CHICAGO — After giving a rare deposition as part of Detroit's bankruptcy case, Michigan Gov. Rick Snyder Wednesday issued a statement saying Chapter 9 was the city's last and only option for revival.
Snyder made the comment after a three-hour deposition held in his Lansing office Wednesday morning. Attorneys for the city's unions led the sworn questioning to try to clarify decisions leading up to the historic July 18 bankruptcy filing. Union attorneys hope to establish that Snyder and Detroit emergency manager Kevyn Orr did not make the decision in good faith.
A deposition of a sitting governor in a legal proceeding is relatively rare, and Snyder agreed to the move after first fighting it in court. He later agreed to testify when the bankruptcy judge overseeing the case seemed to express skepticism over Snyder's reluctance.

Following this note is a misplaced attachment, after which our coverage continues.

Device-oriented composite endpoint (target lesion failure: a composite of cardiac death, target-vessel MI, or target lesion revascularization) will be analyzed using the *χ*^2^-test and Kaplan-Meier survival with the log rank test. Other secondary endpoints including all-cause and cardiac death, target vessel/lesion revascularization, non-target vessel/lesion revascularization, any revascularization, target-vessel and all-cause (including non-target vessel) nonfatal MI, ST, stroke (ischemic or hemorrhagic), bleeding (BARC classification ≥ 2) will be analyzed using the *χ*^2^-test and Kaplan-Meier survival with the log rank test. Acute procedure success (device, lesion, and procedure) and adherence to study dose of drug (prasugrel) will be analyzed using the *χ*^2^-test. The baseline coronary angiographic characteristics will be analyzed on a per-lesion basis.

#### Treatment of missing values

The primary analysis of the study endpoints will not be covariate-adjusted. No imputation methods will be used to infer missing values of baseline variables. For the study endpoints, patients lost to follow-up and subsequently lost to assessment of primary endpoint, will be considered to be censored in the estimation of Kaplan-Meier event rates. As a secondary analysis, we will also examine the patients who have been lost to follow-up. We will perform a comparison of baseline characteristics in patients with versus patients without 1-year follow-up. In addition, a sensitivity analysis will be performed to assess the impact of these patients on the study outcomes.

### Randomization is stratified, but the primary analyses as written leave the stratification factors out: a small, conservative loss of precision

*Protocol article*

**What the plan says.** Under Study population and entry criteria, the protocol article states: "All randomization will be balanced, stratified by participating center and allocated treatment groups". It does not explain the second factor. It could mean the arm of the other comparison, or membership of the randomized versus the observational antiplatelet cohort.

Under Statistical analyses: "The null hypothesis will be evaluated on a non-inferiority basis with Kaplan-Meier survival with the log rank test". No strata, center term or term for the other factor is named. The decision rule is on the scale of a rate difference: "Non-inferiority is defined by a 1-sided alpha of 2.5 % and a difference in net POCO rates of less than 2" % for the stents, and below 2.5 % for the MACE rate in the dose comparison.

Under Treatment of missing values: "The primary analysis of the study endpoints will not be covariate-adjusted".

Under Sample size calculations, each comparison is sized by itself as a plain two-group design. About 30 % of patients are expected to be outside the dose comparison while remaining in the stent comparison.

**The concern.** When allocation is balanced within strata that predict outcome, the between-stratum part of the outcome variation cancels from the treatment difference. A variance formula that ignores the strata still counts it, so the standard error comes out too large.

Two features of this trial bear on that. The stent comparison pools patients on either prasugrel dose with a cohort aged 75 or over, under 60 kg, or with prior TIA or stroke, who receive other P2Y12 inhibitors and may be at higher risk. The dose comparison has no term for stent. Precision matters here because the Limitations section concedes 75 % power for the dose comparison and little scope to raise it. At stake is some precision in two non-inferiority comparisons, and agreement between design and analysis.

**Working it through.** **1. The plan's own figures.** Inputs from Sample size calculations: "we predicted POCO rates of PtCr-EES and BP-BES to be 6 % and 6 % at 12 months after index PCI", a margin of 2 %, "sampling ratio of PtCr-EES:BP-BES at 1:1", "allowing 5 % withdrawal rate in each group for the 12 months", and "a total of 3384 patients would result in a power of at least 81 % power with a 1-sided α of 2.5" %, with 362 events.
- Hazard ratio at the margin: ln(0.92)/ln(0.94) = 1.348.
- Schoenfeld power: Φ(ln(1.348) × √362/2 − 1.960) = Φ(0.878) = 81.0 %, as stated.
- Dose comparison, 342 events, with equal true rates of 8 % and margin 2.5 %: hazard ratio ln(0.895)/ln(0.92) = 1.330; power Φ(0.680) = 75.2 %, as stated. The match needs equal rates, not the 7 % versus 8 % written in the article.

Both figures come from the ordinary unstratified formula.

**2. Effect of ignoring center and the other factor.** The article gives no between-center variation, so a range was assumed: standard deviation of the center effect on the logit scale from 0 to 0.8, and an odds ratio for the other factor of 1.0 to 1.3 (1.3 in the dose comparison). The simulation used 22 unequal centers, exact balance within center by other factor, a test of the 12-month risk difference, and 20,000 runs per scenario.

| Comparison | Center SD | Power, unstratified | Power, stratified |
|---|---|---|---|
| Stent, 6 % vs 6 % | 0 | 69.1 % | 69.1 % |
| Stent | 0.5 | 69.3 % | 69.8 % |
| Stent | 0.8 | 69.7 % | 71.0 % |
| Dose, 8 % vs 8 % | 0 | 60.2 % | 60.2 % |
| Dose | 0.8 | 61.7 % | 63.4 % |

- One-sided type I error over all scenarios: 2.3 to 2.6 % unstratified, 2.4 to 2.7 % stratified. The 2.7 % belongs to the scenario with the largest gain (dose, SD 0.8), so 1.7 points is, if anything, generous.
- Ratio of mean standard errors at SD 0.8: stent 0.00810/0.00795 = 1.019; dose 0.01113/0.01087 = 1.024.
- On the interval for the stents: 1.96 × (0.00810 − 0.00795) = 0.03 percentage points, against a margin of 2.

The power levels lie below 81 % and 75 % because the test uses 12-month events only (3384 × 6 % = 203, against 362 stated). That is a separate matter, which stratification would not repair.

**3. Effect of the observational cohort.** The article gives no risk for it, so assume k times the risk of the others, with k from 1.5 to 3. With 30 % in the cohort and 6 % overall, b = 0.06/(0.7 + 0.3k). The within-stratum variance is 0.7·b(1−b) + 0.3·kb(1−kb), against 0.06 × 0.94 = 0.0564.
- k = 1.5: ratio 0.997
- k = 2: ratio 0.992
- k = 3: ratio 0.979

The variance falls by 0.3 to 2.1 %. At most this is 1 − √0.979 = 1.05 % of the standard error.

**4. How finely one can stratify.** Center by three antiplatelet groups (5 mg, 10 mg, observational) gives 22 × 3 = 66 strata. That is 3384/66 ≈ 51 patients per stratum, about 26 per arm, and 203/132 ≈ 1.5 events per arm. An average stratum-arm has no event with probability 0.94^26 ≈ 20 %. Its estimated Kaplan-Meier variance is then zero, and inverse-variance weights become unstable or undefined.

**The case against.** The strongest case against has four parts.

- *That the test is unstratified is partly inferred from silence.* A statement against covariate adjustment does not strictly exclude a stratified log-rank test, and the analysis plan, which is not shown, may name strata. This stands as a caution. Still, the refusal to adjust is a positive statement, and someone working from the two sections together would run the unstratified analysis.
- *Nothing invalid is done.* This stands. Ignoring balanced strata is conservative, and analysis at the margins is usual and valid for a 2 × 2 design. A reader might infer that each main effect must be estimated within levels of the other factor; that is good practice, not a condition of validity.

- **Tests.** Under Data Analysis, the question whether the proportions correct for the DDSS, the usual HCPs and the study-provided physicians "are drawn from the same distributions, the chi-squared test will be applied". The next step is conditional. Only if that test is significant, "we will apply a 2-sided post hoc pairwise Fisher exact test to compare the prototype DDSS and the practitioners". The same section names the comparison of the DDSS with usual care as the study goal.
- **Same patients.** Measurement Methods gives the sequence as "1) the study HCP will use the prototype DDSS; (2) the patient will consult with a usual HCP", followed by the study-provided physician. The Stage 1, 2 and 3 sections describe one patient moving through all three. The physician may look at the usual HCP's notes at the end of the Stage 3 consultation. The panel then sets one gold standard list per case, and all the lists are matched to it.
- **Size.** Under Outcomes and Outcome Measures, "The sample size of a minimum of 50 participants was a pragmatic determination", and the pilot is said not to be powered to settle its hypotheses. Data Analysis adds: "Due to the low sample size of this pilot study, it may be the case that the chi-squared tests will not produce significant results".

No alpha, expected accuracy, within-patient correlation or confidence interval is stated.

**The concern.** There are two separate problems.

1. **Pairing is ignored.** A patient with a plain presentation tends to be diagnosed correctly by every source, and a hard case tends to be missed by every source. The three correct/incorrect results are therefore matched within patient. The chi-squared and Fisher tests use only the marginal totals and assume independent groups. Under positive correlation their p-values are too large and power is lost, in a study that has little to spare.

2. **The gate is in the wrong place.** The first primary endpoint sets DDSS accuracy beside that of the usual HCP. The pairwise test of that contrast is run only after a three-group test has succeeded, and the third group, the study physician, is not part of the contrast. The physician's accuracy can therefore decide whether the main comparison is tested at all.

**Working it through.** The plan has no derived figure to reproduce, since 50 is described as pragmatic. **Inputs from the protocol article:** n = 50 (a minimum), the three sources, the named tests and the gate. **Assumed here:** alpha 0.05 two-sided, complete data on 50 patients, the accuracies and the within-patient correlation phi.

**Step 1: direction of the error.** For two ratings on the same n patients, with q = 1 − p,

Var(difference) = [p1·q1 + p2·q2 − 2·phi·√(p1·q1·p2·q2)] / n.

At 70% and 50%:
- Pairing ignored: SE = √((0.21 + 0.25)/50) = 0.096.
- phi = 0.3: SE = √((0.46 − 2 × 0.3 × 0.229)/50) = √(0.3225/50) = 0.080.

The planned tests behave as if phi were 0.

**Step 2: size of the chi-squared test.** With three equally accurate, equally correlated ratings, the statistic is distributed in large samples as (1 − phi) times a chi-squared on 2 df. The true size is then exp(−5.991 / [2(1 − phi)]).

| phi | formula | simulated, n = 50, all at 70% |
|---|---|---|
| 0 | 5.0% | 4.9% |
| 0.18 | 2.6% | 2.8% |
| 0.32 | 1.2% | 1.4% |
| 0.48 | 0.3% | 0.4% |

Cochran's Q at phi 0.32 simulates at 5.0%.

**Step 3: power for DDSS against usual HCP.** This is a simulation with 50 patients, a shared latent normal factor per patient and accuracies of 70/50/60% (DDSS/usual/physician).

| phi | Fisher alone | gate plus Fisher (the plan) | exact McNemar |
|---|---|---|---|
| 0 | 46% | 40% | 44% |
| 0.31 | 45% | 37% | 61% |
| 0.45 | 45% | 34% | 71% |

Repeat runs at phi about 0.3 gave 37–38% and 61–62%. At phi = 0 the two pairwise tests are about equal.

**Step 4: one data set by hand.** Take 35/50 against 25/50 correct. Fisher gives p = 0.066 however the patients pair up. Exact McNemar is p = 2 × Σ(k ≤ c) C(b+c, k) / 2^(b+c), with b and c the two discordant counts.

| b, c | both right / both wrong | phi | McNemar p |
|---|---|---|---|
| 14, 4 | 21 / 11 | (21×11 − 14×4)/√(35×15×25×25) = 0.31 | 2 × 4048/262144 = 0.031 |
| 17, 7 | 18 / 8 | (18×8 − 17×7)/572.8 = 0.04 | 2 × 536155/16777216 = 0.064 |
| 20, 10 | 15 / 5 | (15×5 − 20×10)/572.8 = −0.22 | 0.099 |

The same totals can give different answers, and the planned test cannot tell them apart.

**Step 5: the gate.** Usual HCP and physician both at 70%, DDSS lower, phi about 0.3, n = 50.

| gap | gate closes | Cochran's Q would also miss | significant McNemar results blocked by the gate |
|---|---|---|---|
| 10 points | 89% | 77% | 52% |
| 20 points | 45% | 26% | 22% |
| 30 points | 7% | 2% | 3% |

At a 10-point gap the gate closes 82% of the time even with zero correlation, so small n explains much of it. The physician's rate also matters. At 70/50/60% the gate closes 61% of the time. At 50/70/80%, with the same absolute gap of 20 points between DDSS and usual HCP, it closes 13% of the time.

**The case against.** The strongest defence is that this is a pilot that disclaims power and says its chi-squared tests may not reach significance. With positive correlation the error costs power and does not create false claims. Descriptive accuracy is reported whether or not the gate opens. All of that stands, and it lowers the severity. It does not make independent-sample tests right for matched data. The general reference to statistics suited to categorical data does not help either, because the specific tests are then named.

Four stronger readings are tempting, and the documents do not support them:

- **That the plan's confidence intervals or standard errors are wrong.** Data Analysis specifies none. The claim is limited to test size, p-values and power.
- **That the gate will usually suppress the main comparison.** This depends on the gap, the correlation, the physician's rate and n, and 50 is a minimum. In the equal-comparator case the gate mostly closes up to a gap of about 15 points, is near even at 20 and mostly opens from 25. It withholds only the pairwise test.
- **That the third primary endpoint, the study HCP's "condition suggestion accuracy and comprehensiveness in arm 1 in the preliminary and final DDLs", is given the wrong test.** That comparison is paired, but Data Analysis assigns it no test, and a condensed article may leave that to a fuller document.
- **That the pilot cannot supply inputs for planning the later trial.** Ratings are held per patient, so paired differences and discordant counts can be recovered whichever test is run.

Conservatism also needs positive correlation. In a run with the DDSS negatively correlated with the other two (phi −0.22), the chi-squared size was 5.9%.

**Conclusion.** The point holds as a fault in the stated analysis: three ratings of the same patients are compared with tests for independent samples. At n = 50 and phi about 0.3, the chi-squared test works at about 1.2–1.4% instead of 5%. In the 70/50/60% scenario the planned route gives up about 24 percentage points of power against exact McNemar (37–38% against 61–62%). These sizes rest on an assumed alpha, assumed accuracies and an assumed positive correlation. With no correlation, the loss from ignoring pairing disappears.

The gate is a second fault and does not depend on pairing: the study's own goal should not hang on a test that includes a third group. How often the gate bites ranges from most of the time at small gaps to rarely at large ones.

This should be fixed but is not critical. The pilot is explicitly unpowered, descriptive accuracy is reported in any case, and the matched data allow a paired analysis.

"I agreed to participate in today's proceedings and answer questions regarding the decisions that led to the municipal Chapter 9 filing for the city of Detroit," Snyder said in a statement issued early Wednesday afternoon, after the deposition.
"Doing so helps ensure this case is resolved fairly and as quickly as possible and that we're acting in the best interests of Detroiters and Michiganders," he said in the statement.
"Detroit is in the midst of a fiscal crisis six decades in the making," he said. "Authorization of the Chapter 9 filing was a difficult but necessary decision — one that clearly was the last and only viable option to resolve the city's fiscal crisis and restore the greatness of this proud city. I am convinced that it will spur the turnaround and complete the comeback of our state's largest city, and ensure a vibrant, thriving Detroit and Michigan for generations to come."
It's not clear when or if the transcripts of the full deposition will be released.
Michigan treasurer Andy Dillon and a top Snyder aide will be deposed Thursday.